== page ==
If you lived in the world’s largest desert, where it almost never rains and the average temperature is so hot that even the tents have air conditioners running 24/7, you’d be busy installing solar panels as fast as you can, right?
Not if you’re also the world’s largest exporter of crude oil.
Saudi Arabia can talk the talk—three years ago, the Kingdom boldly announced plans to install 41 gigawatts of solar power by 2032—but it’s having more trouble walking the walk than a camel imitating Michael Jackson.
Despite perfect conditions and a rapidly growing population with a voracious appetite for electricity, Saudi Arabia has yet to generate the bids for its first solar energy projects, which were originally scheduled to be issued two years ago. The Saudis are mired in a dune of debate over how and whether to move forward with solar power.
According to a recent report from SABC, South Africa’s largest news outlet, the state-sanctioned body set up to spearhead alternative energy development in the Kingdom–King Abdullah City for Atomic and Renewable Energy [K.A.Care]–has made no progress; in January, it pushed back the 2032 target to 2040.
The biggest hurdle appears to be bureaucratic, with several powerful entities wrangling over control of the planned solar power sector. K.A. Care’s relationship with the powerful Saudi ministries of electricity and oil was never clearly defined, SABC reports, and no single department was put in charge; therefore, K.A. Care doesn’t have the authority to conclude power purchase agreements without the approval of the two key players in the Saudi energy sector, Saudi Electricity Co (SEC) and the state oil company Aramco.
Regulations governing the development of the solar sector, awaited by foreign investors who set up offices in the Kingdom in anticipation of huge solar projects, still have not been approved, SABC says. According to the report, the powerful Saudi oil ministry opposes any role for the private sector in developing renewable energy in the Kingdom. The Saudis also are debating whether to split the previously announced solar plans into five-year phases. Despite the apparent natural advantages for solar power in Saudi Arabia, the cost of renewables in the Kingdom remains high due to traditionally huge government subsidies for the oil industry.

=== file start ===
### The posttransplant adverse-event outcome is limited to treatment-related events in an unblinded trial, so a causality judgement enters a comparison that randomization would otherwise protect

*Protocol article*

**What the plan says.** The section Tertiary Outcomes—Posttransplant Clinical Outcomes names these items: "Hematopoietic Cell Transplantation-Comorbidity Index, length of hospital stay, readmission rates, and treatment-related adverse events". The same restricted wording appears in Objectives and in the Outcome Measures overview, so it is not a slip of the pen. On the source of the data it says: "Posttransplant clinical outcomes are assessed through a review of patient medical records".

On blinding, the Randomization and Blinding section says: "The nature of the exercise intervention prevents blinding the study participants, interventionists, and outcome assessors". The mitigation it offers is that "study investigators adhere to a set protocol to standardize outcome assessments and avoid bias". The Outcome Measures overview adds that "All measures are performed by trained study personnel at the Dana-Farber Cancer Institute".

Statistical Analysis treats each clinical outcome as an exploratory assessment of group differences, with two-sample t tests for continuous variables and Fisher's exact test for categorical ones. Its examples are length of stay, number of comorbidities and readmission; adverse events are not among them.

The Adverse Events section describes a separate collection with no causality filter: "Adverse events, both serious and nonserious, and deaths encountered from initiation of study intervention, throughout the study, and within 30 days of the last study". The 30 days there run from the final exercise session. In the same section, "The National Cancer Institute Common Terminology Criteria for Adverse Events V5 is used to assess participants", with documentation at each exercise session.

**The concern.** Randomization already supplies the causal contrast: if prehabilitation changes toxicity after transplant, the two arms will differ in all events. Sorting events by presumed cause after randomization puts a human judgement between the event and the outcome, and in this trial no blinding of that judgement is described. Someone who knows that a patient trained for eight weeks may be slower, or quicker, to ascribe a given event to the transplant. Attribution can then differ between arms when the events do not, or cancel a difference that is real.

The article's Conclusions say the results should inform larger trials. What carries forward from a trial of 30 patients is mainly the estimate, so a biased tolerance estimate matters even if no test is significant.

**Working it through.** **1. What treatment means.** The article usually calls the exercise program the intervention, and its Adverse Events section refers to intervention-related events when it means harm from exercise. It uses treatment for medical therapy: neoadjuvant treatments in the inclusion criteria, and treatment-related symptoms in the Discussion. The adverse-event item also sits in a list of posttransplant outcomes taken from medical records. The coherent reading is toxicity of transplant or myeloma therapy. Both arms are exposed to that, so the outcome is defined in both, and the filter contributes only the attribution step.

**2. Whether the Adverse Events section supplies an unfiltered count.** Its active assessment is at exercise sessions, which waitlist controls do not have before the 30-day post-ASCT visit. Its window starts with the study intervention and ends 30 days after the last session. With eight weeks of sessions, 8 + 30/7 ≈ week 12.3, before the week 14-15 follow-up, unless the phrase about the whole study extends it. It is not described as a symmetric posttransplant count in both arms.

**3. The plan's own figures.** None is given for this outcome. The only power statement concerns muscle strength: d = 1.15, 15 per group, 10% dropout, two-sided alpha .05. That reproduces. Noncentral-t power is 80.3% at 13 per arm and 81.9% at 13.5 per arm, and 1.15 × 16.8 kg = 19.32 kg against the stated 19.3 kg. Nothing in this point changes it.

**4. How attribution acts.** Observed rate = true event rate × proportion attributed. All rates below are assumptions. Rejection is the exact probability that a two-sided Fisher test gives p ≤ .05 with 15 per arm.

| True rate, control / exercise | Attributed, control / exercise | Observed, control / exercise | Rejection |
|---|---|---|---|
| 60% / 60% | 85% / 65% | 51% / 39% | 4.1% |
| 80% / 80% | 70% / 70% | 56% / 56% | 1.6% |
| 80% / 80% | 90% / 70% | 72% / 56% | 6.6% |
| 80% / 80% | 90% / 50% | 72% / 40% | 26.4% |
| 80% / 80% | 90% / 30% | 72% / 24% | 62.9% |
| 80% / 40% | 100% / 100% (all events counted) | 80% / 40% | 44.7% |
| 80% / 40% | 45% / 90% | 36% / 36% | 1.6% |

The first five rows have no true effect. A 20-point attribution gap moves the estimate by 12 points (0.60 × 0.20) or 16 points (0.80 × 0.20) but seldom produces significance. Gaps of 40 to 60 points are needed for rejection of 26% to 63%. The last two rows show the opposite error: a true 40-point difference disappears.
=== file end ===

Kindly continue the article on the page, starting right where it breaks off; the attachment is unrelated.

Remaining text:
Two factors may pressure Saudi Arabia to resolve these differences soon—the Kingdom’s overwhelming dependence on its own crude oil to generate electricity is cutting into the amount of oil it has available to export; and the Kingdom needs to have clearly defined renewable energy goals when an international summit convenes in Paris in December to hammer out a new global climate change treaty.
Saudi Arabia isn’t the only place where publicly stated renewable energy goals are getting an ambivalent reaction from the people who are supposed to enact them.
in Ohio, a 2008 state law required 25 percent of Ohio’s energy to come from alternative sources by 2025 and set certain energy efficiency goals. But as Ohio came out of the Great Recession, legislators began to push for repeal of the renewables goal. To resolve the faceoff, OH Gov. John Kasich forged a compromise last year that paused phase-in of the targets for two years while they could be studied. If lawmakers fail to act, phase-in of the standards will resume in 2017.
OH State Sen. Troy Balderson told the Washington Times that while repeal currently is off the table, reducing the 25 percent requirement imposed on Ohio energy companies is under consideration, as are changes to the energy efficiency goals laid out in the 2008 law.
Gov. Kasich also is pushing to delay the implementation of President Obama’s plan to cut nationwide carbon-dioxide emissions 32 percent by 2030. According to the Times report, Kasich wrote to Obama on Aug. 28 asking him to suspend implementation of the Clean Power Plan until all legal appeals are resolved. Kasich raised the concern that Ohio power plants were being required to make irreversible changes despite “significant legal uncertainty.”
In Saudi Arabia, the king has the final say on everything, but not so in Ohio. A broad coalition of state business, health, community and environmental groups in the Buckeye State is undertaking an energetic campaign calling for Ohio lawmakers to reinstate the mandatory targets for renewable energy.
Meanwhile, here in New Jersey, we just set a record for the number of consecutive days in which the temperature has been warmer then 80 degrees F. Regardless of what happens in Saudi Arabia, Ohio or even in Paris, we have no doubt that Mother Nature will have the last word on this subject.
Will the upcoming summit in Paris result in a new international treaty to deal with climate change?